4 want fingerprints all over the glass!), students won't be able to measure the minerals; instead, they will have to estimate the measurements. So today, they will practice estimating measurements. Model for students how they can use their hand/thumb to estimate measurements. Students will measure the length of their hand from the bottom of their palm to the tip of their middle finger, as well as the width of their thumb and record these measurements to use in their estimates. You can show students how to use ratios to convert their "measurements' now, or after the museum visit. Pass out rulers for students to measure their hands and thumbs. Pass out the rocks and minerals (or other objects) for students to practice estimating. They should verify their estimates with the rulers. Go over your behavioral and academic expectations for your trip to the Museum and explain the activities students will be completing while there. 4 Natural Beauty

5 Shaping Up Natural Beauty: Estimation There are all kinds of shapes in the environment around us, both natural and man-made. Some shapes are 2-D, or flat, while others are 3-D, or multi-dimensional. Can you name some shapes you notice in the classroom? What do they look like? Which are 2-D? Which are 3-D? Do you remember how to find the surface area and volume of these shapes? Fill out the table below with as many shapes as you can find, and then try to fill in the formulas for how to calculate their surface area and volume. Sketch Shape Surface Area Volume 5 Natural Beauty

6 Estimating Measurements Natural Beauty: Estimation Use a ruler to measure the length of your hand from the tip of your middle finger to the bottom of your palm in centimeters. Length of Hand Use a ruler to measure the width of your thumb at the knuckle in centimeters. Width of thumb Practice estimating the measurements of different objects by filling out the table below. Don't forget to include the units you used! Sometimes it will make more sense to use "hands," and sometimes it will make more sense to use "thumbs;" you do not need to use both measurements. Your teacher may have some additional objects for you to measure as well. Length of this paper Object Estimated Measurement Actual Measurement (cm) Width of this paper Length of your pencil Height of your desk/table Length, width, and height of your textbook 6 Natural Beauty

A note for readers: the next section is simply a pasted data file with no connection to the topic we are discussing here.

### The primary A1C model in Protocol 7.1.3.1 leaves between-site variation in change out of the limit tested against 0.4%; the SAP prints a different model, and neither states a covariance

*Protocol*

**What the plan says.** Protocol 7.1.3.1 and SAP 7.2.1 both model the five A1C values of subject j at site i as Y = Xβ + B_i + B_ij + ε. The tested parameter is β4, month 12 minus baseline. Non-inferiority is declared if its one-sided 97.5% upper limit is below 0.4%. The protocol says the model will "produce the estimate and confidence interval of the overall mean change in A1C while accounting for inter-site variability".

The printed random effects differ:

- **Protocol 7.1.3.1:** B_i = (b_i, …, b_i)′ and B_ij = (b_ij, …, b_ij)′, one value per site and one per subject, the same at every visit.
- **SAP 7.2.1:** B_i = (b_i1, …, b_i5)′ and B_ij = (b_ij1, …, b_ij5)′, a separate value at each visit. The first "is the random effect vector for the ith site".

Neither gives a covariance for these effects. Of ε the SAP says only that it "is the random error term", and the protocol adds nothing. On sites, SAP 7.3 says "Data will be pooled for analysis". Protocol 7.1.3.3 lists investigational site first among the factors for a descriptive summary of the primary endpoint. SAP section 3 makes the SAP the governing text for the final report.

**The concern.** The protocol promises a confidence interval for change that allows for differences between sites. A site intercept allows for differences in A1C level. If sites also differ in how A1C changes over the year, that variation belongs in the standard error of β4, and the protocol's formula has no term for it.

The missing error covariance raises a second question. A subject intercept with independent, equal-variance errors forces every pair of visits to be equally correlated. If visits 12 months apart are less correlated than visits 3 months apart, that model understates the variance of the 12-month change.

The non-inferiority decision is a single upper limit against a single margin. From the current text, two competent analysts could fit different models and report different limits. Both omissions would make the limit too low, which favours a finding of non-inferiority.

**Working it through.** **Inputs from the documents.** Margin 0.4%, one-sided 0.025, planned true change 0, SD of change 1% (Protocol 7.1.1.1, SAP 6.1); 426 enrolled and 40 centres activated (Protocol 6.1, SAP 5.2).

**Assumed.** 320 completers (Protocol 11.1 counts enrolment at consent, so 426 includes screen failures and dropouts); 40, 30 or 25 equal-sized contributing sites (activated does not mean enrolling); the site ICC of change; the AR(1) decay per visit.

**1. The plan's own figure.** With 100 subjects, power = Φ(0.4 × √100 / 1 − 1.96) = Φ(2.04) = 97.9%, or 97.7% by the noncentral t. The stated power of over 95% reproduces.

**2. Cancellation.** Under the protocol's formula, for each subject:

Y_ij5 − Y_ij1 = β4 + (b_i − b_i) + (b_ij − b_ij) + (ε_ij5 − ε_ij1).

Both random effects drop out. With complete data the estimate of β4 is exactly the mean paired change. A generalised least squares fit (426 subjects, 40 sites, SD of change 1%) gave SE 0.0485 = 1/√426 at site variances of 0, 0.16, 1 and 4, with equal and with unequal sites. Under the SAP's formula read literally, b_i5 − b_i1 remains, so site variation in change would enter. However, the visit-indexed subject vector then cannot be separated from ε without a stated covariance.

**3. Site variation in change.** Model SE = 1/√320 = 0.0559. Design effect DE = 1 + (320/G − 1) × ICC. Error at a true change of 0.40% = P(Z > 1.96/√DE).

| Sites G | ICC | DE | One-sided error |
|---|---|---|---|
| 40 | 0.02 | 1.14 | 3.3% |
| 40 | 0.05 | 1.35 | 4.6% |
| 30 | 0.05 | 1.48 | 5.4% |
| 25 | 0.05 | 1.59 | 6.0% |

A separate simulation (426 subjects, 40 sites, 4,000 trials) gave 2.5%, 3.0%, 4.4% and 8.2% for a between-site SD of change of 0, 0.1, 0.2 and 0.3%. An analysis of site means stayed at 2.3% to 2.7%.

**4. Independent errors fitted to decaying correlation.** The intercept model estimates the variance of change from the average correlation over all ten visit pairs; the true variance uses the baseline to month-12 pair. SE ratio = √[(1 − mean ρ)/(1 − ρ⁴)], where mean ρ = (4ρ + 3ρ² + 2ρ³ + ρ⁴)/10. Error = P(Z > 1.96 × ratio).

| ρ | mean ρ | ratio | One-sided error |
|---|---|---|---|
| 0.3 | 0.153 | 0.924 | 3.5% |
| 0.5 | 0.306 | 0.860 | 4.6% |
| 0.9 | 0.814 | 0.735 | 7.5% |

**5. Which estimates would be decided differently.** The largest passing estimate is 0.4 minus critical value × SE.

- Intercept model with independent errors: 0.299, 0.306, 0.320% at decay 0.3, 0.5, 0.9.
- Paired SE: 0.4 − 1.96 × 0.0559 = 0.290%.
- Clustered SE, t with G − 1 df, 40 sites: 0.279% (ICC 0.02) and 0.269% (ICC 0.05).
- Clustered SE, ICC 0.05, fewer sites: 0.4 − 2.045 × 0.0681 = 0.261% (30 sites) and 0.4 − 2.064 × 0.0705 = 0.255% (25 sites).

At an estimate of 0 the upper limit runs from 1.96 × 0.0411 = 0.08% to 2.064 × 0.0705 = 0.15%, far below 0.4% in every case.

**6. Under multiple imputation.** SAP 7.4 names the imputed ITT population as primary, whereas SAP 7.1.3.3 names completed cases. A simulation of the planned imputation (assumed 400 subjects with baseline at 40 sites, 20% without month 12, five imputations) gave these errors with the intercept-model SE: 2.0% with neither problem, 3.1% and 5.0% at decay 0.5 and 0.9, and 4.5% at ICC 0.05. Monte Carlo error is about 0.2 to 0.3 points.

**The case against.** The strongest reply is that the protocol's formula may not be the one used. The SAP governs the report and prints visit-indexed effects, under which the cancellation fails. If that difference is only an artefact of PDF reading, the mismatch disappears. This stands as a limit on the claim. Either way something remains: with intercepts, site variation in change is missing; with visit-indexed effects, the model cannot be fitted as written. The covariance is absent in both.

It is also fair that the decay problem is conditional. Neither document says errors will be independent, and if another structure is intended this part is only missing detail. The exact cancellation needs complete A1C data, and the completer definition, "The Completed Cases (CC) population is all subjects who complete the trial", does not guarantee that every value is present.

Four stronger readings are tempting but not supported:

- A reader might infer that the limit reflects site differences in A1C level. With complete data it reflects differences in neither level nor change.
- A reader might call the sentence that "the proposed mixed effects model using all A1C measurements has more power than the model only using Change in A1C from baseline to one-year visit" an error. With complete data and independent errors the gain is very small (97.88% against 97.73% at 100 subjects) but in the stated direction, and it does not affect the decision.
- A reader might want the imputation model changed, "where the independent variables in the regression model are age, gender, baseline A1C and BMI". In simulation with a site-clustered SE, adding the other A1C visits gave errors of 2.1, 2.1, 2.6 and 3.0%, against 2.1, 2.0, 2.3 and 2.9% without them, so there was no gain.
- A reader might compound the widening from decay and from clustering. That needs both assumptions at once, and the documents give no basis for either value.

7 Observation Museum Visit Duration minutes Location Gem & Mineral Hall Supplies Worksheet Clipboards with LED or similar lights (optional: it is quite dark in the Mineral Hall) Pencils Purpose While at the Museum, students practice using their previously learned geometry and art skills on real-world objects, thereby increasing motivation and encouraging transfer of learning. Objectives Outline Students will estimate the length, width, and height of 3-5 different prisms (at least 1 triangular prism and 1 rectangular prism). Students will create an accurate two-dimensional drawing of one prism, labeling it with estimated measurements. Verbally call on students before entering the hall and ask: What are the expectations for our visit? Assign students to groups of 2-3 before arriving at the museum. Whole Group: Gather students in front of the hall, pointing out the general layout of the hall. Start each group in a different part of the hall to avoid clumping. Make sure each group knows where they are starting and when and where they will meet up again. Emphasize that students need to manage their time well so that they have time to complete both their measurements and their sketch (5-10 min) Small Group: Students work in groups to complete the assignment, observing the exhibits as they go. (30 min) Whole Group: Once it is time for your class to move on, gather the class back at the entrance to the exhibit. Small Group: Either on the bus or back in class, allow students time to share their results with another group or two. Student Work 7 Natural Beauty